Training an AI Priest (in collaboration with Dane Watkins)

As discussed in my previous blog post,  I problematise the idea of  datafication as a process that turns research subjects into square data points/units of observation, often limiting life chances and capacity  for self-determination (such as in the cases of the education, health, social, legal or commercial systems).

Thus, as part of this fellowship, I am investigating  ways to reassert the voices, meaning-making abilities and agency of research subjects, and  raise critical awareness of the bias involved in the datafication process.  For this, I am exploring – in collaboration with Dane Watkins – the use of different carnivalesque practices, (such as amplification, absurdity, bricolage, reflectivity and  grotesque reversal) that could help reassert the voices and subjectivities within systems and deflect scrutiny from the object of research onto the process of datafication itself.

The confessional is an experimental project that aims to draw attention to and amplify  bias involved in the datafication process.

The use of the priest is a nod to Dane’s artistic and academic work on the world of medieval scribes and artists, and their emphasis on the humorous, the monstrous and the grotesque  within religious texts…For centuries, religious writers pondered the right way to  devise penance according to the nature, severity of the sin and the identity of the offender. Thus, this is also enabling us to make a parallel with the judiciary system currently trialling AI to determine conviction and penance. In a loose comparison, analogue algorithms were used by priests in medieval times to judge sins and impose penance, much like we tentatively use digital algorithms to emit judgment on crimes and devise penal sentences.

Can we imagine a priest that blurs the line between mysticism and science, using a computer algorithm to judge sins and determine penance? This is what inspired our carnivalesque confessional project where you, as part of our virtual congregation, are  invited to confess your fictional or actual sins to Father Ludo Vicarious, our virtual AI priest.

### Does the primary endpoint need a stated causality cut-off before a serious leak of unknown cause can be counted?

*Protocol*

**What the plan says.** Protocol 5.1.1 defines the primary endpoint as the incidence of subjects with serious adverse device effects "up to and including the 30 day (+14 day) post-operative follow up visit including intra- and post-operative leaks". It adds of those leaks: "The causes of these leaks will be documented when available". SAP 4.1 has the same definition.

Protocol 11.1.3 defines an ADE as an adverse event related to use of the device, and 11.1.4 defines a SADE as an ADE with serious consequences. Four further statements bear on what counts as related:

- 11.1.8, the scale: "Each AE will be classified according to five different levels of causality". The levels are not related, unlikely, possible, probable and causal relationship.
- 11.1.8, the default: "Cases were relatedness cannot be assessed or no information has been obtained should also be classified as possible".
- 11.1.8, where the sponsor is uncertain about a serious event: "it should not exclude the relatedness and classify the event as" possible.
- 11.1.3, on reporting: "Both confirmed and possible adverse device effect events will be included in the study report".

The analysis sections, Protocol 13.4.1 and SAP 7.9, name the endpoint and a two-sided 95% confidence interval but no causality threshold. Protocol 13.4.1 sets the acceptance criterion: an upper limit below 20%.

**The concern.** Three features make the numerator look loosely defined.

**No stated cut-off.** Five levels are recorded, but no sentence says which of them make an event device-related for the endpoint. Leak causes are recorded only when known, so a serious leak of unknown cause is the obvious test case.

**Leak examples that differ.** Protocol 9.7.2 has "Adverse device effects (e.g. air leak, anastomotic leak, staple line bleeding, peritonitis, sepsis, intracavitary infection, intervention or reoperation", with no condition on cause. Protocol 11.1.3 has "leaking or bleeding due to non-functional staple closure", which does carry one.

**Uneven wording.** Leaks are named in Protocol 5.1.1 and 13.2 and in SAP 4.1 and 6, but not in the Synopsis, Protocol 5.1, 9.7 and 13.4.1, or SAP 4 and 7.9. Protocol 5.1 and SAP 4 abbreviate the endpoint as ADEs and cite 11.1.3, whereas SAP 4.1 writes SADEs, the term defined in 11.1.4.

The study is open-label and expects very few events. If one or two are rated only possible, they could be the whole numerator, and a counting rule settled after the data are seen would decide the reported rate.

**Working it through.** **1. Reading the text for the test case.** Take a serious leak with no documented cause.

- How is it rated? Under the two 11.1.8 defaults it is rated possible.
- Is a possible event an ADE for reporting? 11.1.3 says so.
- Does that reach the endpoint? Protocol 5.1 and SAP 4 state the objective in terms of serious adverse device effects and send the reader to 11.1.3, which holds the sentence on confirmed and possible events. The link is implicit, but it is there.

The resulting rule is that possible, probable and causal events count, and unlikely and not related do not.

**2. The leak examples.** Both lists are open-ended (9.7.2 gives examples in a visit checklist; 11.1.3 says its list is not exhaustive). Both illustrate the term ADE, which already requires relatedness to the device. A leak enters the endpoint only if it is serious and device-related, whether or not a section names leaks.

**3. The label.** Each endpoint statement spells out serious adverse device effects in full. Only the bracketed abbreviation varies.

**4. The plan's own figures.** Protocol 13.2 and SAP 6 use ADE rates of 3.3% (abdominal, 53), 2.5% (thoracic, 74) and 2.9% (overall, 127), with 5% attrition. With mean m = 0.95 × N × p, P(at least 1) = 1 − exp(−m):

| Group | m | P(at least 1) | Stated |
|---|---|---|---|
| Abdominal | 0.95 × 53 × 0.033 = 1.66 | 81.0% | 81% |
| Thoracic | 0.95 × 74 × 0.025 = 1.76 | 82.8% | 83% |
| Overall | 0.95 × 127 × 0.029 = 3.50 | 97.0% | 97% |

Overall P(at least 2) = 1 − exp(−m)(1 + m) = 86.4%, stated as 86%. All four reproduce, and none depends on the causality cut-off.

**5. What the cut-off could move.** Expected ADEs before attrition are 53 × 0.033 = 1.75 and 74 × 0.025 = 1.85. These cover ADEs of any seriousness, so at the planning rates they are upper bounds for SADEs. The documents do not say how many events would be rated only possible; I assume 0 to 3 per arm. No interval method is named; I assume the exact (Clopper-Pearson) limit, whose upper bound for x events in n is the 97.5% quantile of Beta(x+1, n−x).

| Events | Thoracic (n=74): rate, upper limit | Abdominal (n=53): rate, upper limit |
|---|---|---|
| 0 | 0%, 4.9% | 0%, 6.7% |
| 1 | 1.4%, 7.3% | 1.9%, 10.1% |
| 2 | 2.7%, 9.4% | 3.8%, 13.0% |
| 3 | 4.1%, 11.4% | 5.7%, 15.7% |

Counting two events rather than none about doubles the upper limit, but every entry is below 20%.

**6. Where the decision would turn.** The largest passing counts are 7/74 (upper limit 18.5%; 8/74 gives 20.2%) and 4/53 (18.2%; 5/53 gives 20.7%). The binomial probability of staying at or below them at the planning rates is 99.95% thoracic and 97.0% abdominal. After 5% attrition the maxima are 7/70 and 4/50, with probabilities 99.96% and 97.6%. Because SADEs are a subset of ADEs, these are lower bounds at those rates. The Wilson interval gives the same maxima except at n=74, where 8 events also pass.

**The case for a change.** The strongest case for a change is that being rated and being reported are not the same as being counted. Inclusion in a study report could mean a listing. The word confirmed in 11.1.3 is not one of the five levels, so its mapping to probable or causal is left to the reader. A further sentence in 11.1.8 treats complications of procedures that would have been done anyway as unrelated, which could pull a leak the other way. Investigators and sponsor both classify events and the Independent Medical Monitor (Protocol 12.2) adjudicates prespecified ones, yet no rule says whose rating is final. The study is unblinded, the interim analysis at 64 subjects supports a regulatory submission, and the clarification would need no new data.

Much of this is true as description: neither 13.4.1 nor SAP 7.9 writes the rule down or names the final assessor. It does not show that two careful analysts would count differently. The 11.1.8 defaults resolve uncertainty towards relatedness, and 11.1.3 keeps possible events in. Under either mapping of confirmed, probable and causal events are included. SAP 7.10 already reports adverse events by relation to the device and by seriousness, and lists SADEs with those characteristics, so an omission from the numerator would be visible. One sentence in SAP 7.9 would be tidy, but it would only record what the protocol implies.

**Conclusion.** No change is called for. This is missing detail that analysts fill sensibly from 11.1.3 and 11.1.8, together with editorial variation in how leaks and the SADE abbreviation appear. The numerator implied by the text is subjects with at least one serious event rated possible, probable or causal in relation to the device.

The project is divided into 2-phases, with an emergent design that allows us to learn and adjust our approach in the process. In the  first phase, we developed a user interface, linked to a database that uses anonymously crowdsourced confessions to train the AI priest in identifying and quantifying sins.  The second phase of the project will feature our actual AI Priest, greeting confessors and doing his thing: listening to sins, analysing them, quantifying them, providing an ‘adequate’ medieval penance for absolution, and perhaps, recommending other sins of interest…

Truth and veracity is not the point here, quite the opposite… it is rather about reinstating disbelief in the datafication system and drawing attention to the possibility of error, to the amplification of bias. The project is carnivalesque in its use of amplification…. or rather, by demonstrating that the algorithm itself is a source of grotesque amplification of bias. Is Father Ludo Vicarious that far-fetched from our current use of AI judgement in the judiciary system?

Grotesque is further encoded in the style, as well as the tone that emphasises the jestering nature of the project… defeating any  pretension to  an actual quantification of sins, and by extension, wholesale quantification of human existence.

The idea is particularly potent as it pokes fun at Christianity – long accepted as a dominant truth paradigm and now more openly challenged in Western liberal circles… ironically, given our standing devotion for positivism and datafication.

The confessional,  whilst enabling parallels and questions about mind/body control, authority, intrusion, sacrilege and bias, questions this propensity to take data too seriously and uncritically (as something verging on the divine).  Will we, one day, be able to poke fun at, and take a reflective distance from our drive to encapsulate the world into/as data?